The Statue of Hercules in Behistun (or Statue of Heracles/Herakles in Bisotun, Persian: تندیس هرکول) is located on Mount Behistun, Iran. It was discovered in 1958, and is the only extant rock sculpture from the period of Seleucid control over the Iranian Plateau, that lasted from c. 312 BC to c. 140/139 BC.
The statue was sculpted in 148 BC, and dedicated in the name of "Herakles Kallinikos" (Ἡρακλῆν Καλλίνικον, "Hercules glorious in victory") by a Seleucid governor. The Seleucid governor carved it in honor of a satrap.
Hercules is lying on a 2 m long platform and holds a bowl in his left hand. His right hand rests on his leg. The statue is 1.47 m long and is attached to the mountain. Heracles's club is carved in relief "as if propped up behind him" according to Matthew P. Canepa. The form of the stele bears similarities to Seleucid stelae that bore official inscriptions in the area, most notably the stele from Laodicia-in-Media (Nahavand), on which a local Seleucid official wrote down a copy of the dynastic cult inscription of Seleucid ruler Antiochus III the Great (r. 222–187 BC), which he had created for his wife Queen Laodice III.
The Bisotun Hercules was carved by a sculptor who was not formally trained in the Greek sculptural style. According to the modern historian Rolf Strootman, the design was more Iranian than Greek. In Hellenistic art, Heracles is seldom shown wielding a bow. In the rock relief, however, he is wielding a bow resembling those shown in the Behistun inscription. Although the epithet of the god ("kallinikos") was quite common in the Greek religion, it was also appropriate for the Iranian god Wahrām (Avestan Vərəθraγna-), with whom Hercules was assimilated. The statue of Hercules at Bisotun most likely attests to assimilation of the Greek god Hercules with the Iranian god Wahrām in the Seleucid period; however, it does not offer unequivocal evidence.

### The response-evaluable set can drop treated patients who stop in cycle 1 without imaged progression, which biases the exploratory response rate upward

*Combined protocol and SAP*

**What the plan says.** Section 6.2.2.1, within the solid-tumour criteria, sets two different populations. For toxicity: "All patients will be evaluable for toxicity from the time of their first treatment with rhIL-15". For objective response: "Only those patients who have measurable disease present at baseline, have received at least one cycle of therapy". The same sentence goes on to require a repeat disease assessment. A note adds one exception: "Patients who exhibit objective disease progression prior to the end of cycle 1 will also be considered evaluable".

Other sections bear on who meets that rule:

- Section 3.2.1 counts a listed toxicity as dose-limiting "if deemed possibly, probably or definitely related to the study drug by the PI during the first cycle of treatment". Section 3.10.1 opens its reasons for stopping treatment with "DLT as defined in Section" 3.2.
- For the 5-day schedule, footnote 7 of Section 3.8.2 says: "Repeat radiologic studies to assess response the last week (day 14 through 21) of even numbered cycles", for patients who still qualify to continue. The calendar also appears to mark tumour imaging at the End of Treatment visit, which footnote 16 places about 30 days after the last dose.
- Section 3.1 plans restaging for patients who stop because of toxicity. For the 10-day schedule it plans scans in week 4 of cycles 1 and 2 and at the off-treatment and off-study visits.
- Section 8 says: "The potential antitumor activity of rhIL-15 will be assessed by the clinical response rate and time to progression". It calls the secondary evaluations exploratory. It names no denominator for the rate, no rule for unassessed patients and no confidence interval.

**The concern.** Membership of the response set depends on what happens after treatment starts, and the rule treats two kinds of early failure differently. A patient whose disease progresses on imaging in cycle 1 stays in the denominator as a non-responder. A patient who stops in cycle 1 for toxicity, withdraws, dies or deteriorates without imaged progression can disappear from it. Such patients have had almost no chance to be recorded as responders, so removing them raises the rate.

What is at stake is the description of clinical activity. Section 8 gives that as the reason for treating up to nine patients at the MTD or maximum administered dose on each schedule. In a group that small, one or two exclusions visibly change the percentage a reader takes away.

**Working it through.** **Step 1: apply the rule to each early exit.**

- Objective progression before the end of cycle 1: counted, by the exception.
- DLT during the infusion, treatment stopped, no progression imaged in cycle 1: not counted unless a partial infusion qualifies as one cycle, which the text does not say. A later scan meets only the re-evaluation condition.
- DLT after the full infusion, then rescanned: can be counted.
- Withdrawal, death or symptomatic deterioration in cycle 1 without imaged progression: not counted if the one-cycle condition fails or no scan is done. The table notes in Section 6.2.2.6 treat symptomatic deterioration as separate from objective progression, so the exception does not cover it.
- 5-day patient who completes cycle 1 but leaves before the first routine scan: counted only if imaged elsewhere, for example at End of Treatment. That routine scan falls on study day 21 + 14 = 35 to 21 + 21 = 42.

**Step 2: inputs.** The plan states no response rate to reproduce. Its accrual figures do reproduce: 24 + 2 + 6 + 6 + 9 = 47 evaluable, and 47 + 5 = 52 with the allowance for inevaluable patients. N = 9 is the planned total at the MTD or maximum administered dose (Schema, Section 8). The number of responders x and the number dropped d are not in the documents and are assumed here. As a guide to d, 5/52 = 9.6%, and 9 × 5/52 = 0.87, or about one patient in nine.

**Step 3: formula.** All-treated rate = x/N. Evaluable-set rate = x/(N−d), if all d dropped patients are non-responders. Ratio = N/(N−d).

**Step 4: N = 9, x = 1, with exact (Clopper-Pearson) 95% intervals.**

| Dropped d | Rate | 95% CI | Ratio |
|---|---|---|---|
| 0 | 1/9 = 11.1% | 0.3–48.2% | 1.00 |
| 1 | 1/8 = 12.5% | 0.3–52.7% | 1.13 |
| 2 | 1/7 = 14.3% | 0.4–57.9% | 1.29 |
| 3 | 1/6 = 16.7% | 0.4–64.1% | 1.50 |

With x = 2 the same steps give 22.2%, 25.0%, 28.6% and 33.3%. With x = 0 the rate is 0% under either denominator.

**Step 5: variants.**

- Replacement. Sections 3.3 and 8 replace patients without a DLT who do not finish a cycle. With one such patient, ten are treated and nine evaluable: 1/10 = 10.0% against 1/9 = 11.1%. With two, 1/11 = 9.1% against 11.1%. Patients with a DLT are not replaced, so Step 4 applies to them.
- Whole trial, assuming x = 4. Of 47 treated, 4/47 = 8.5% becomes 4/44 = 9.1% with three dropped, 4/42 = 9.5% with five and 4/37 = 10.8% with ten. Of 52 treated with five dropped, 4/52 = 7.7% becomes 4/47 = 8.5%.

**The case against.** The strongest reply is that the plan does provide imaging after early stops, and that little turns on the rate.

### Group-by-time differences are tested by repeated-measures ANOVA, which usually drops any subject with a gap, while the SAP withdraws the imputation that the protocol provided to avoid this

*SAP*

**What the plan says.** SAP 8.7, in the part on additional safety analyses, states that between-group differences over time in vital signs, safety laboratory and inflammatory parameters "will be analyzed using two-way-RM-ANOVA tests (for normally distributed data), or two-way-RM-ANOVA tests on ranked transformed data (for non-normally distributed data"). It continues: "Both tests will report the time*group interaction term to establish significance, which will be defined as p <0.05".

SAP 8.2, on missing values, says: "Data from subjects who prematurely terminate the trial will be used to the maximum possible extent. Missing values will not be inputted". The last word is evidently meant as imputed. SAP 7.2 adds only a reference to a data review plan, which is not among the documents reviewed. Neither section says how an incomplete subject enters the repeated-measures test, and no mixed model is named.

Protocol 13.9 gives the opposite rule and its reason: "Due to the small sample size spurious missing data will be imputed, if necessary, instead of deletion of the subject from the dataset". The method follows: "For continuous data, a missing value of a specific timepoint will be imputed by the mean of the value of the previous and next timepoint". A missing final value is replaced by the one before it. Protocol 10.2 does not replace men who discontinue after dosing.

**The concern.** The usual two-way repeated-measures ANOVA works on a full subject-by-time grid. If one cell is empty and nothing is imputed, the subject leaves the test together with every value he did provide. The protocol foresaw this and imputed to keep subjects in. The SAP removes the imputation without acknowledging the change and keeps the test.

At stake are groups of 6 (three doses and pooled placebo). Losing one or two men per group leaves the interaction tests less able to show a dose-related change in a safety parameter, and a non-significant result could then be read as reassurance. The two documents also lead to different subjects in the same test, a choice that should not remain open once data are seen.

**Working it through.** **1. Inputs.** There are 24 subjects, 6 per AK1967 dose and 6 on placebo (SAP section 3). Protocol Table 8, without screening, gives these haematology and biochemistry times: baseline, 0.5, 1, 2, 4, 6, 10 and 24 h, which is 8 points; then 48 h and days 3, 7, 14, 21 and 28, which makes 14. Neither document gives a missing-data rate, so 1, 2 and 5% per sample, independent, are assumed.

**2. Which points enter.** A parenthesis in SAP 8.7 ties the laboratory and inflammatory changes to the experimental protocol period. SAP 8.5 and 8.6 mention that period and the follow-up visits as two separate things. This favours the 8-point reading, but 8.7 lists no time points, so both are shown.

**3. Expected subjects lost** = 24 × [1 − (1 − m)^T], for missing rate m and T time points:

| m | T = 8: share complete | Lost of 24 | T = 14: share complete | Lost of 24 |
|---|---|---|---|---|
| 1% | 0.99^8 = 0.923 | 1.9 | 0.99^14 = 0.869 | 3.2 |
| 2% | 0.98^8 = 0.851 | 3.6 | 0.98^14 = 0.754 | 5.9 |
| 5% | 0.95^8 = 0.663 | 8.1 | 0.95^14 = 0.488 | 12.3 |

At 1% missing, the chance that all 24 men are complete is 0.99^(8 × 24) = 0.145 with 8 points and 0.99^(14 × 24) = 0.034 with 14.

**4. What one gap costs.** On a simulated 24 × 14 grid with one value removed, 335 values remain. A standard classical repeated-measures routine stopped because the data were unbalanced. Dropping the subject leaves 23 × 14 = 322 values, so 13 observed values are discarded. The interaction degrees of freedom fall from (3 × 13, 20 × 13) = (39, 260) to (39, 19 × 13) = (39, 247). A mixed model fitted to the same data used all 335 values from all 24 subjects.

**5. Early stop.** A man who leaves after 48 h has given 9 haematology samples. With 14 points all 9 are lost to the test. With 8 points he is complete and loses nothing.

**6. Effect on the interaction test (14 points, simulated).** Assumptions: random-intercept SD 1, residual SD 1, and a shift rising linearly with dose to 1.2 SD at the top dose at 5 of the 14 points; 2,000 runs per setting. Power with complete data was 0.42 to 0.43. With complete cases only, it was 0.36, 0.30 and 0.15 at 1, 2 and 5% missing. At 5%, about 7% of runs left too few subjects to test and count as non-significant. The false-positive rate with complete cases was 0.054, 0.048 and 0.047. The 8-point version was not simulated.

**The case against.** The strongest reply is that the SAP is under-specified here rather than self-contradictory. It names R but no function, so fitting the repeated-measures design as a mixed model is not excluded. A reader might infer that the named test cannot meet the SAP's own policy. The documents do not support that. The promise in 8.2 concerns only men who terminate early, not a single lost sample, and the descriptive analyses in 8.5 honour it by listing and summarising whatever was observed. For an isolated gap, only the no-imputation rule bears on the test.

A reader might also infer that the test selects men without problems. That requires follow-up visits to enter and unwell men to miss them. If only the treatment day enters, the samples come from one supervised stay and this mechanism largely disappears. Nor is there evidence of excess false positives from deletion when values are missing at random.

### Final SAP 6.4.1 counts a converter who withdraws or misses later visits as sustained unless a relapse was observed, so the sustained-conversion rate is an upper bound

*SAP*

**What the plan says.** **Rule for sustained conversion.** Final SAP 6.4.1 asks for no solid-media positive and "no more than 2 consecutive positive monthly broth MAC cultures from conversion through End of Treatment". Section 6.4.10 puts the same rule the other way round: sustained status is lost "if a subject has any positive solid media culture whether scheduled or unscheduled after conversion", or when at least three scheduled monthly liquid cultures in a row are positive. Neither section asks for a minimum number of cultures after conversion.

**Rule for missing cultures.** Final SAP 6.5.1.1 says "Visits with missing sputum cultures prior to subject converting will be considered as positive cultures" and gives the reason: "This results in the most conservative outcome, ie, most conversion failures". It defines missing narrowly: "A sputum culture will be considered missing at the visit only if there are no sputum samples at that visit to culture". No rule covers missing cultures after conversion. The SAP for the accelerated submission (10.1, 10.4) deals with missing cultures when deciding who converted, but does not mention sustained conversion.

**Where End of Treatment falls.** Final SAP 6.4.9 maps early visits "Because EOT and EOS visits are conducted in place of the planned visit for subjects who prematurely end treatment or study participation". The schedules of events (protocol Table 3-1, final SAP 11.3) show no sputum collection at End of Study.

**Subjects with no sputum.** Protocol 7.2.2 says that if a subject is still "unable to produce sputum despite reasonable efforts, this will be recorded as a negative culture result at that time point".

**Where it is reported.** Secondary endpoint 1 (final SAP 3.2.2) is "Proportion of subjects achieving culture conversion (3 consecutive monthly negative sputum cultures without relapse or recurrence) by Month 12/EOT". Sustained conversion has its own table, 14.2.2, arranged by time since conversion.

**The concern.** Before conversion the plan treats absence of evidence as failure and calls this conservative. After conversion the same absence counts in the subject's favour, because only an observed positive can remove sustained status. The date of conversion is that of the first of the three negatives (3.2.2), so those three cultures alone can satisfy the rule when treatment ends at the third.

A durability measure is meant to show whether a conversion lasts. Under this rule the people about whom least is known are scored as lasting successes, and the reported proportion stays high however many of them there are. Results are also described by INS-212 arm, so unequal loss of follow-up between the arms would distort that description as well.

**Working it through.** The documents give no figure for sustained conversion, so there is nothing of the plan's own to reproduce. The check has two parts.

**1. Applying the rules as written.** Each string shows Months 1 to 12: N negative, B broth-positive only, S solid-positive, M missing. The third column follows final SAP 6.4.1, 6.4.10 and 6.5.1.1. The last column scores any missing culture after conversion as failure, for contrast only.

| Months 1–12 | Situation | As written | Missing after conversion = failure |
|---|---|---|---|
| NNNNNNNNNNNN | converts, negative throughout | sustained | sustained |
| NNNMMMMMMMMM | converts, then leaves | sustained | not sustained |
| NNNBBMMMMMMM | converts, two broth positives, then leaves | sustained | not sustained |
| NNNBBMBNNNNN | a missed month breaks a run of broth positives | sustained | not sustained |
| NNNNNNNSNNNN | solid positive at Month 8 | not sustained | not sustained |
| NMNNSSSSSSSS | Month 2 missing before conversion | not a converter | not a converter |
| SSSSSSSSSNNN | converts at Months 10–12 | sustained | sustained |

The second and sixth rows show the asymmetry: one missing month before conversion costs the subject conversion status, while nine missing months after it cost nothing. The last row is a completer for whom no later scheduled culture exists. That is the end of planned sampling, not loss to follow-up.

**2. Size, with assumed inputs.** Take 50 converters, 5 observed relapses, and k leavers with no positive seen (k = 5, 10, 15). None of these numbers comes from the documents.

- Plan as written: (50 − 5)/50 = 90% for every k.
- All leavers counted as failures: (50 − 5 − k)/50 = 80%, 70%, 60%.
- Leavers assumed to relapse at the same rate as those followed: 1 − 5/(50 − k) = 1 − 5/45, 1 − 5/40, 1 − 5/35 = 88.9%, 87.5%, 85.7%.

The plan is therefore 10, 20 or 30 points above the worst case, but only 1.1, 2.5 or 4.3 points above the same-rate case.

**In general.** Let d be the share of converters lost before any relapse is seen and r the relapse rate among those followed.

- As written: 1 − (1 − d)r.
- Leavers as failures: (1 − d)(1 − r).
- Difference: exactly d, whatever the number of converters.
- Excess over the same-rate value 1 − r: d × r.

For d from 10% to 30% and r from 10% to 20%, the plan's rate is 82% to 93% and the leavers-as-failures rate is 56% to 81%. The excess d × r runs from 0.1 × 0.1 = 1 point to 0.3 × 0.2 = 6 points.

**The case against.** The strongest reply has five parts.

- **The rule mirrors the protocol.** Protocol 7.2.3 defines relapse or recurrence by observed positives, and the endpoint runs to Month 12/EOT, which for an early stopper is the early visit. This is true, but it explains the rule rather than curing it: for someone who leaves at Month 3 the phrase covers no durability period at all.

The relief may have been part of a naiskos (small shrine), as indicated by the nearby remnant of a small Ionic column, which is the same height (52 cm) as that of the Temple of Athena Nike in Athens.
An Aramaic version, drawn "quite a bit lighter" than the Greek version, was carved below. Canepa notes that this indicates that the sponsor of the inscription "intended to situate this message, both visually and linguistically, within the idiom of Seleucid imperial epigraphy".
The head of the statue was stolen twice, but was recovered in 1996. The current head is a replica. The original head is held by the Cultural Heritage, Handcrafts and Tourism Organization.
(original Greek script)
- "Behistun, other monuments". Livius.org. Retrieved 10 October 2020.
- Canepa 2018, p. 61.
- Visscher, Marijn S. (2020). Beyond Alexandria: Literature and Empire in the Seleucid World. Oxford University Press. p. 75, note 26. ISBN 978-0-19-005908-8.
- Frye, Richard Nelson (1984). The History of Ancient Iran. p. 230. ISBN 9783406093975.
- Kasinec, Wendy F.; Polushin, Michael A. Expanding Empires: Cultural Interaction and Exchange in World Societies from Ancient to Early Modern Times. Rowman & Littlefield. p. 52. ISBN 978-0-8420-2731-1.
- Canepa 2018, p. 185.
- Strootman 2020, p. 212.
- Canepa 2018, p. 180.
- HIB Greek text – Parthian Sources Online.
- Canepa, Matthew (2018). The Iranian Expanse: Transforming Royal Identity Through Architecture, Landscape, and the Built Environment, 550 BCE–642 CE. Oakland: University of California Press. ISBN 9780520379206.
- Strootman, Rolf (2020). "Hellenism and Persianism in Iran". Dabir. 7: 201–227. doi:10.1163/29497833-00701016. hdl:1874/408015.